James Barry, 'Self-Portrait as Timanthes', c.1780-1803.

James Barry (1741-1806)

Self-Portrait as Timanthes,  c. 1780-1803

Oil on canvas, 76 x 63 cm
Purchased, 1934

This half-length portrait is based on a description by Pliny the Elder of a lost painting by the ancient Greek artist Timanthes. It was begun around 1780; Barry initially used it for his representation of Timanthes in a painting for the Great Room at the Society of Arts in London. Later, in 1804, he was requested by the Society to provide a self-portrait, to be reproduced in engraved form for a published volume of the Society's transactions for that year. In his reply to the Society Barry Mentions that he had completed the portrait the summer before.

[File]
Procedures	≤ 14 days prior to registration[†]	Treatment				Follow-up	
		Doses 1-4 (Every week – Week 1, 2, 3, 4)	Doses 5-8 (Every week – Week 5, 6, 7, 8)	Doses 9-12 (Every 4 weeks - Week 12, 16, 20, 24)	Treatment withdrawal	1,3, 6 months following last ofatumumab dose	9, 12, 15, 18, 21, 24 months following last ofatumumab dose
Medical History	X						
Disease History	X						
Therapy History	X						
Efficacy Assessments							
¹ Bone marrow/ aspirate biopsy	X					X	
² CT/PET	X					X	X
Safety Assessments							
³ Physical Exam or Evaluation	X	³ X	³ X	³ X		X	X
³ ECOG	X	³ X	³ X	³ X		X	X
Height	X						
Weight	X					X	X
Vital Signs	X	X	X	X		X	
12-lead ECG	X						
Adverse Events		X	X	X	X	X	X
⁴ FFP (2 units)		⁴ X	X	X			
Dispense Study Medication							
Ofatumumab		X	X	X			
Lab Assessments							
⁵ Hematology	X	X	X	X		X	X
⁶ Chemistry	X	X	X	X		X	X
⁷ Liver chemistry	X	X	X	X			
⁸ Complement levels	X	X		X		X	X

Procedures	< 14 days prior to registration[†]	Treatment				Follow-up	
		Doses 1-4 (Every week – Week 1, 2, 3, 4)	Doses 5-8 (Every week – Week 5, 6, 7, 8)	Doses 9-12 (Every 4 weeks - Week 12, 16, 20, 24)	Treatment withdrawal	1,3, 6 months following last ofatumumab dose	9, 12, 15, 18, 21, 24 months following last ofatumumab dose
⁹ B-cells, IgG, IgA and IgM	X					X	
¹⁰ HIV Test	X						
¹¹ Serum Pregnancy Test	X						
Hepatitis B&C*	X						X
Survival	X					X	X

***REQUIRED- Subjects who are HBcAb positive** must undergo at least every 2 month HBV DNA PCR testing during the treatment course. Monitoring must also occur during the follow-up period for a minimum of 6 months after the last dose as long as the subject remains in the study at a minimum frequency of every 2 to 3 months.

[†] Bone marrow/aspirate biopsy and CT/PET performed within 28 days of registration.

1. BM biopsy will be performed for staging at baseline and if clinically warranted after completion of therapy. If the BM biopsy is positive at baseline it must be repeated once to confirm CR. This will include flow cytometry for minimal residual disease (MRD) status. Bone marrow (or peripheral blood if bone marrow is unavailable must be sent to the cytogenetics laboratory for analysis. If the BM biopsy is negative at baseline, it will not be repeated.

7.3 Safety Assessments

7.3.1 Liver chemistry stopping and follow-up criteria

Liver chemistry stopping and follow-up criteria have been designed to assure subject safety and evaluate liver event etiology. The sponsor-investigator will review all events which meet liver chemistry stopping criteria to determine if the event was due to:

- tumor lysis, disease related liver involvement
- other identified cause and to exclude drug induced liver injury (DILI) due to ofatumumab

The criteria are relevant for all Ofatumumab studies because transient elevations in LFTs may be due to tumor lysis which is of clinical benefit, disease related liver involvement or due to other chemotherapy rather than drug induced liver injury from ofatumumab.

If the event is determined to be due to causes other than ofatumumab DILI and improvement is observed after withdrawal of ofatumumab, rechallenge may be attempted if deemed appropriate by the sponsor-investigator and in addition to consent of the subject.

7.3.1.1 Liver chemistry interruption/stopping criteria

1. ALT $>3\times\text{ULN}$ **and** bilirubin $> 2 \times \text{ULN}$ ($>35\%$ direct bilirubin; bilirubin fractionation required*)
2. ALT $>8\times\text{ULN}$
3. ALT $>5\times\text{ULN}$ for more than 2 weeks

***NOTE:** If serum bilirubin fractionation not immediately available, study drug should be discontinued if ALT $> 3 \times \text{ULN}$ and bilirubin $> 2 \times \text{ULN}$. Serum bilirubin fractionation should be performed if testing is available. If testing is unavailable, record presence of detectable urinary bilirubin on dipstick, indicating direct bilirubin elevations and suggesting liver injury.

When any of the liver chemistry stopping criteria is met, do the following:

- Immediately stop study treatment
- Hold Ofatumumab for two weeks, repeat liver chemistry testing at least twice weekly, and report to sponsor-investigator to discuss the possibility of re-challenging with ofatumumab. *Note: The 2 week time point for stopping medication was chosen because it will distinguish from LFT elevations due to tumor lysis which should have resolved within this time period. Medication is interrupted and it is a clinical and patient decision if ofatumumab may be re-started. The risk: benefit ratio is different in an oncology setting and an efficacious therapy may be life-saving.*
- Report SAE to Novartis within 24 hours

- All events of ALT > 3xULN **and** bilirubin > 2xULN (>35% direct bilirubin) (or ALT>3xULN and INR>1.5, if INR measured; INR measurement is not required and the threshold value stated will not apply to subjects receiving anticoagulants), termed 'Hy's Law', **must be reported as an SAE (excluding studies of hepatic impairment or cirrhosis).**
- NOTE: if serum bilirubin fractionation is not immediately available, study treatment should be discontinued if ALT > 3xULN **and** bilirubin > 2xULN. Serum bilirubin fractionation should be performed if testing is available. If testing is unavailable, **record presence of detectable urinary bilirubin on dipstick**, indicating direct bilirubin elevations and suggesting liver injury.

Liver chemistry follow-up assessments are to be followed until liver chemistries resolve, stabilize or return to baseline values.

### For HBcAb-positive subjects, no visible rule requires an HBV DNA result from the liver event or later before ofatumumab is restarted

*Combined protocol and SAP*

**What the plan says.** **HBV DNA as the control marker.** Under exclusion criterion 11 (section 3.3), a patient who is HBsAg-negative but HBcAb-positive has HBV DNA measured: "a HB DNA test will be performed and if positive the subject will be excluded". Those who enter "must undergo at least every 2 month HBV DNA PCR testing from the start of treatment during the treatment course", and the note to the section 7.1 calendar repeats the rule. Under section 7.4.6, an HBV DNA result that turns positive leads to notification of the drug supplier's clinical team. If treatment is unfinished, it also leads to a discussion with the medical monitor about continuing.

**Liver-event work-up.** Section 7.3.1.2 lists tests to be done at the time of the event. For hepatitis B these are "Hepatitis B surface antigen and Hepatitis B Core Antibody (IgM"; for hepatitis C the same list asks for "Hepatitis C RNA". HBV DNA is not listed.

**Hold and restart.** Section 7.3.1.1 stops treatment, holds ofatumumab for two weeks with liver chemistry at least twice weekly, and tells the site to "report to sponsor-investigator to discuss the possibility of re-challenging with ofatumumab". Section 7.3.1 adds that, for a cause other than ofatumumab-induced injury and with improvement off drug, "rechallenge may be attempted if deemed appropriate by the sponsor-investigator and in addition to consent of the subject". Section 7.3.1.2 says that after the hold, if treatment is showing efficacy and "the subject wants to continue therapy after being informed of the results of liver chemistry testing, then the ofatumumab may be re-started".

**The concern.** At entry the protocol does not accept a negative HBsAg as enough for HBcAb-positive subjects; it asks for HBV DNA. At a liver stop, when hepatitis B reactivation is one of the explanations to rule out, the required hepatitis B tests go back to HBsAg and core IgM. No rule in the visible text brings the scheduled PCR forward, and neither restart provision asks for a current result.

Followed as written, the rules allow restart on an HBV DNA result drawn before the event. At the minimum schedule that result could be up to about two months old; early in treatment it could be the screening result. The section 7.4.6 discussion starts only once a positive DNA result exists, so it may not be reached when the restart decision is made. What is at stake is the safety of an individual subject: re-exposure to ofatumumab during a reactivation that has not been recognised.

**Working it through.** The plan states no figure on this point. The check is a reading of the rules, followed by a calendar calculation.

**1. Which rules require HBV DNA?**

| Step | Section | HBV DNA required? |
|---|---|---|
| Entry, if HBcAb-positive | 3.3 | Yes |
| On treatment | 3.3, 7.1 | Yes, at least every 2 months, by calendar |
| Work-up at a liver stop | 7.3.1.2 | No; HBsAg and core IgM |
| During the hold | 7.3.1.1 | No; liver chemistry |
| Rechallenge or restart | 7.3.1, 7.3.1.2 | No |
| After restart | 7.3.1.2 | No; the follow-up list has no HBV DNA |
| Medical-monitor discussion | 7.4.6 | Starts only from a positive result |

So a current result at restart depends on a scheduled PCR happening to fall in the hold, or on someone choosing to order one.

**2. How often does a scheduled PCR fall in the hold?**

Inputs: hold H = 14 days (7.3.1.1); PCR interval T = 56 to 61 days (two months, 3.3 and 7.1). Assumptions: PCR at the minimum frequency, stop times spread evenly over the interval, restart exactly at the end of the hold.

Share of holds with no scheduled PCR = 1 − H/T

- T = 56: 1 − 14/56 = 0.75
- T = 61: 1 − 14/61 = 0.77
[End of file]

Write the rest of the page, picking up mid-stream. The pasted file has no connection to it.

He represents himself wearing a red coat with a yellow waistcoat and white shirt underneath. His neck is adorned with a black ribbon. He holds aloft a painting of a Cyclops, the one-eyed giant who, according to Homer, devoured human flesh. In the background, satyrs gaze in fear at the giant. The windswept tree and active volcano silhouetted against the sky add to the sense of drama. Behind the artist is the base of the famous Hellenistic statue the Lacöon, a cast of which stood in Barry's studio. The artist's deliberate placement of himself between the statue and the painting was intended to reflect his ability to survive adversity.

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